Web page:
A significant impact of lockdown is that consumers are moving towards their local high streets over the city centre for boutique stores, family-owned shops, and community centres. This is not surprising in light of additional findings from the previously mentioned Deloitte report. The number of chain stores in the UK decreased by almost 6% since the start of 2017, while independent stores increased by 1.28%. Furthermore, 57% of consumers said that they would be more likely to spend money at a business that offers locally produced goods, even after lockdown ends.
Meanwhile, a Retail Week survey also found that 81% of respondents would care if their local high street disappeared, and 59% felt compelled to support it. This shift towards local neighbourhoods and communities is going to play a major role in how businesses market themselves, as well as which shops survive on the high street.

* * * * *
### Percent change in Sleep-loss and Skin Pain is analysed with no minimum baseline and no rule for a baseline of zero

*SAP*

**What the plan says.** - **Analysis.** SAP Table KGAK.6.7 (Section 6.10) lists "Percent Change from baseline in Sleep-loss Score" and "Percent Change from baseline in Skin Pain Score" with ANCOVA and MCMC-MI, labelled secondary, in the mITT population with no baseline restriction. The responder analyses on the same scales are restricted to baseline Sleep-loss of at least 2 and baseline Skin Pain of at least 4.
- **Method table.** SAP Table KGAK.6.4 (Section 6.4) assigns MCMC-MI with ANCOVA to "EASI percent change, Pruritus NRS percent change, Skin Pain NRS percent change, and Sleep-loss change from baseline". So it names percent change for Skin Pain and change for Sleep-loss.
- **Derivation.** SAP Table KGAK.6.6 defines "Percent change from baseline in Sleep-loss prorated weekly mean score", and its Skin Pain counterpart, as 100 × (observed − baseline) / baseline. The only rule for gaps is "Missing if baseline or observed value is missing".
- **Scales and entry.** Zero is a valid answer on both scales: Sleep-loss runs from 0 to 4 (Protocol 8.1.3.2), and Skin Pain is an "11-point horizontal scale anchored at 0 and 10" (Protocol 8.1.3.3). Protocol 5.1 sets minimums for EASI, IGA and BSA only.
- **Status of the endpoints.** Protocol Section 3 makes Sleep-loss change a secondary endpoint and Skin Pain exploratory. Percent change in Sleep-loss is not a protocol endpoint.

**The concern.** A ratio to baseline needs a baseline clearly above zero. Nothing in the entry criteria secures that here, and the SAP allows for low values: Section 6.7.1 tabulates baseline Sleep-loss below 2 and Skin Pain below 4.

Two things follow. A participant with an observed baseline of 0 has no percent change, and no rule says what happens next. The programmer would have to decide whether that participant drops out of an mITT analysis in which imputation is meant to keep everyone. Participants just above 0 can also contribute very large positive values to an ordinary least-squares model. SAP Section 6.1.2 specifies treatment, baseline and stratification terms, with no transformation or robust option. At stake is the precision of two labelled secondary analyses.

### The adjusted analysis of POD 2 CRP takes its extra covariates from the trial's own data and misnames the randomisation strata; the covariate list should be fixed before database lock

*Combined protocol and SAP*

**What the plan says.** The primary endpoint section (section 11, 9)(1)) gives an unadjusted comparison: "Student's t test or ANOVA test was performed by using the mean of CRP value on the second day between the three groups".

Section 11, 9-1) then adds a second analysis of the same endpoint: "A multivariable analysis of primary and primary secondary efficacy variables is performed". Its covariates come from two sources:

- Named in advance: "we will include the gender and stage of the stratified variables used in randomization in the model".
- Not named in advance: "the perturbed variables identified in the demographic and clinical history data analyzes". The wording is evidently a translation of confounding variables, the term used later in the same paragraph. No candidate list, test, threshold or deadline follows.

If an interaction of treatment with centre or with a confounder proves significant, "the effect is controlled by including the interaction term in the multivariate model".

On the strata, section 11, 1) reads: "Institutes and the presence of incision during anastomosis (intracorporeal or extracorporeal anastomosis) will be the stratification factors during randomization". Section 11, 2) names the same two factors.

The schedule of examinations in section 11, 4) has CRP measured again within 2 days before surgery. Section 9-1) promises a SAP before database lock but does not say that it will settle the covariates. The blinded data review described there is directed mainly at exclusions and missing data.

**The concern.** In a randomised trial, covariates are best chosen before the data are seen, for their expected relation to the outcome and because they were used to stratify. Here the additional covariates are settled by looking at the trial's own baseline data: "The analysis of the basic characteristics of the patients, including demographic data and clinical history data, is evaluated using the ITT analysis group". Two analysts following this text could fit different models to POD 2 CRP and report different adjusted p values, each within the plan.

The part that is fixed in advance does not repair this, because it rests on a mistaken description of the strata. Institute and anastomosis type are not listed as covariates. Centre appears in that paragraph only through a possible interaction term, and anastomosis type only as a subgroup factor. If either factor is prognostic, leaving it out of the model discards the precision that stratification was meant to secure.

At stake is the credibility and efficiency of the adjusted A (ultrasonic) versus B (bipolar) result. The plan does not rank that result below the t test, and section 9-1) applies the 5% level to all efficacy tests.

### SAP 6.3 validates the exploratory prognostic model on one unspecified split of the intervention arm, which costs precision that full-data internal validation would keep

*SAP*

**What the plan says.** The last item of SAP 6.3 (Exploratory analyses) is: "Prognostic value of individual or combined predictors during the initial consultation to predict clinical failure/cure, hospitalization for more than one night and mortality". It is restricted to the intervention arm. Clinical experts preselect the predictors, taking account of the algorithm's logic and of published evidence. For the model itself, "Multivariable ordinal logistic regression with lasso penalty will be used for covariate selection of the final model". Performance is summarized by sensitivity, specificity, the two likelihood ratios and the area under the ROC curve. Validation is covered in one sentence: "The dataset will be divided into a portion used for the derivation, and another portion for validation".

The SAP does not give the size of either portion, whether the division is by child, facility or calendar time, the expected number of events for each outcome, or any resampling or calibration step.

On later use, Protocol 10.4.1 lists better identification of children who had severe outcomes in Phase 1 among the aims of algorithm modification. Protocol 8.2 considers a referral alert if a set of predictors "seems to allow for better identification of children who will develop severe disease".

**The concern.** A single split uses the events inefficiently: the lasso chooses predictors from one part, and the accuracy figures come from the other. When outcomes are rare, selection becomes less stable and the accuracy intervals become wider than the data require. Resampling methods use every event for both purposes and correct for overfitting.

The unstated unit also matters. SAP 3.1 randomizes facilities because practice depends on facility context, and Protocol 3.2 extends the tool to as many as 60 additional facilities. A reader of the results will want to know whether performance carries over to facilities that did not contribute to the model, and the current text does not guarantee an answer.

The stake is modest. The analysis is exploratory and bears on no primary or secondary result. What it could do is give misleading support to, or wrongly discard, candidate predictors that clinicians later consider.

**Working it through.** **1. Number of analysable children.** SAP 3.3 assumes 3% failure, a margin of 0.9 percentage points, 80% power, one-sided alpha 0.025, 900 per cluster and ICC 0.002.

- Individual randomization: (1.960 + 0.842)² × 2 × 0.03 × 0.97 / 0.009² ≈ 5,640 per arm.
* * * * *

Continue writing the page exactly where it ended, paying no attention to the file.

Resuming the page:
Self-care over materialism
When imagining a shopping spree on the high street, we picture a Sex-in-the-City-esque image of small hands carrying an arsenal of absurdly large branded bags filled to the brim. However, in the past decade or so, there has been a switch. People are less likely to go to the high street for products like clothes and shoes, and more for items regarding wellbeing, self-care, and experience. The Deloitte report found that none of the ten retail categories that produced the greatest net growth since 2013 involve physical products. Rather, we see health, hair, beauty, and socialising dominating the field.